This has nothing to do with my research but I find this next observation a really interesting natural history occurrence; Snails floating upside down on the water surface (Figs.1-2). I noticed this behaviour for the first time three years ago when I was doing fieldwork near Ottawa, I thought “cool” and “that’s weird” and “why do they do that?” at the same time but I had my thesis to focus on at the time so I didn’t put much more thought into it. I noticed it again this summer in Fredericton while on a walk with my dog and thought it is time to think about some more.
If you do a quick google search of “snail swimming upside down” you get hundreds of thousands of hits asking whether the snails in their tanks are dead, I suspect that a portion probably have died but the other portion may be doing this behaviour. So now I know that this upside down swimming also happens in both natural (field) and home/lab (experimental) settings. During this google search I also found a paper that looked at the mechanism of this behaviour they termed “Upside-down Gliding” (Aono et al 2008 – A project worked up by a group of high school students). They focused on the mechanism of the behaviour but not why. They were very thorough; in a lab setting, they measured the speed of locomotion, whether the snails secrete mucous while they’re upside-down gliding and whether the cilia on their foot is beating. Apparently, a snail can go between 0.8-1.6mm/s while upside-down gliding (depending on time of day and temperature), they secrete mucous and the cilia on their foot beats to move them forward. I found these finding very interesting but they did not answer my question of why the snails do this behaviour.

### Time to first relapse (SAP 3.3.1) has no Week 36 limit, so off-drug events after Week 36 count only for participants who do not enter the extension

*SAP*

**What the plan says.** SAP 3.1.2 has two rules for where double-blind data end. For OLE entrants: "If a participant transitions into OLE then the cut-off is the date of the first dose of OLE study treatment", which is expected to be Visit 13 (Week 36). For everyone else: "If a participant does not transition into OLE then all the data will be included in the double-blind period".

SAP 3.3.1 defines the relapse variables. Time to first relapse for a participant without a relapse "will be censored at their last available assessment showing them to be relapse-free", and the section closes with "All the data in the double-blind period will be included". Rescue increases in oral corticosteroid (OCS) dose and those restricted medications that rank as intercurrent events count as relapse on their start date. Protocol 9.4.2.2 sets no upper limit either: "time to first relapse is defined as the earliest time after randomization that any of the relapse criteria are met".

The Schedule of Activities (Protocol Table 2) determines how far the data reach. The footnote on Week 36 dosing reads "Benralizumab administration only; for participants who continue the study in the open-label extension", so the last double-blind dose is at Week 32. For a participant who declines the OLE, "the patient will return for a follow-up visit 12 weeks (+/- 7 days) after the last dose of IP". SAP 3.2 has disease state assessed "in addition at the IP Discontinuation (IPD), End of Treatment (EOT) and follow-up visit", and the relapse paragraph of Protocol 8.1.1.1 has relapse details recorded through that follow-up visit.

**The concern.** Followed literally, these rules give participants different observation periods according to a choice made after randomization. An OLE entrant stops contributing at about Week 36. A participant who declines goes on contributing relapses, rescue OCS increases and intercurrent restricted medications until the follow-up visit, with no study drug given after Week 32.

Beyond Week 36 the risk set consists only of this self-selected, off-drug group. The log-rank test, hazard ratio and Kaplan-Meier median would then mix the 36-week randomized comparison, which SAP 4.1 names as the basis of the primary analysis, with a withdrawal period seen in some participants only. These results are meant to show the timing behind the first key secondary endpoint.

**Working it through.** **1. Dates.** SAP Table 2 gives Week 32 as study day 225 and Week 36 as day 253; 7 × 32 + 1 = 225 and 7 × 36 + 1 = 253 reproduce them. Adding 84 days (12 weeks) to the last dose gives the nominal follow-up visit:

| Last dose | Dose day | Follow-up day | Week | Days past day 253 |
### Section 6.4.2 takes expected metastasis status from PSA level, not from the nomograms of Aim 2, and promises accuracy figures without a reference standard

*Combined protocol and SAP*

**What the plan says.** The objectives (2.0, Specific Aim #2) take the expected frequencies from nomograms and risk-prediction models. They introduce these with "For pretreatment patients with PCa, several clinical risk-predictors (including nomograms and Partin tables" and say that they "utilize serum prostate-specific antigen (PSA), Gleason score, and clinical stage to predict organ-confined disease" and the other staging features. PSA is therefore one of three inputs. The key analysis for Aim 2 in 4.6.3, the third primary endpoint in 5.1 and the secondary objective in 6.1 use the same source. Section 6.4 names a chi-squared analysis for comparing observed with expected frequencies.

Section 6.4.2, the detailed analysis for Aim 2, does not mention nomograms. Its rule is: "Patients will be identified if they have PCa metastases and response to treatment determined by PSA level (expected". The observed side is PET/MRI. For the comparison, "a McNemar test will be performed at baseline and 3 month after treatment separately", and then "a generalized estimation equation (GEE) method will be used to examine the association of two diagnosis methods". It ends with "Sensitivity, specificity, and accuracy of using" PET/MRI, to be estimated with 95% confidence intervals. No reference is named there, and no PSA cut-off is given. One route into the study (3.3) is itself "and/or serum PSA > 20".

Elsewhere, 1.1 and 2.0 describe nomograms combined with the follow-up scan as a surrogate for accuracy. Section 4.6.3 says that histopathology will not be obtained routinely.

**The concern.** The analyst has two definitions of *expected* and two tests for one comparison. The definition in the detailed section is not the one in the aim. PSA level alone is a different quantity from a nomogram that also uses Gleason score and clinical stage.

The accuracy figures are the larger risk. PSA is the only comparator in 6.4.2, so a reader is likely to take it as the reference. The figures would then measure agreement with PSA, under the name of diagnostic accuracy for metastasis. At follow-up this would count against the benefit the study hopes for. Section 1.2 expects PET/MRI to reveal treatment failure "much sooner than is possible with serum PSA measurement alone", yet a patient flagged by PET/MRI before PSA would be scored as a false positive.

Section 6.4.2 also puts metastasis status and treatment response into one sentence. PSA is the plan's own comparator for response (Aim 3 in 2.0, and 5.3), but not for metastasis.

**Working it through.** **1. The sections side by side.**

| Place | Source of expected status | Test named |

I can only speculate as to why: (1) maybe it depends on the oxygenation in the water, there’s not enough oxygen in the water so they glide at the surface; (2) maybe they’re feeding, gleaning particles off the surface of the water, (3) maybe it’s safer, fewer of their most dangerous predators at the surface, (4) maybe it has something to do with parasitism, (5) maybe they can move faster this way than if they were at the bottom, (6) maybe it’s a way of finding mates, (7) maybe they’re drunk (I found this last one on a google site and I very much doubt that’s happening).
I still don’t know the answer why snails glide upside-down… but it’s a lot of fun to watch them do it. Natural history observations in action! (I’ll try to post more of these kinds of natural history observations)
Aono, K., Fusada, A., Fusada, Y., Ishii, W., Kanaya, Y., Komuro, M., Matsui, K., Meguro, S., Miyamae, A., Miyamae, Y., Murata, A., Narita, S., Nozaka, H., Saito, W., Watanabe, A., Nashikata, K., Kanazawa, A., Fujito, Y., Yamagishi, M., Abe, T., Nagayama, M., Uchida, T., Gohara, K., Lukowiak, K. and Ito, E. 2008. Upside-down gliding of Lymnaea. Biological Bulletin 215: 272-279.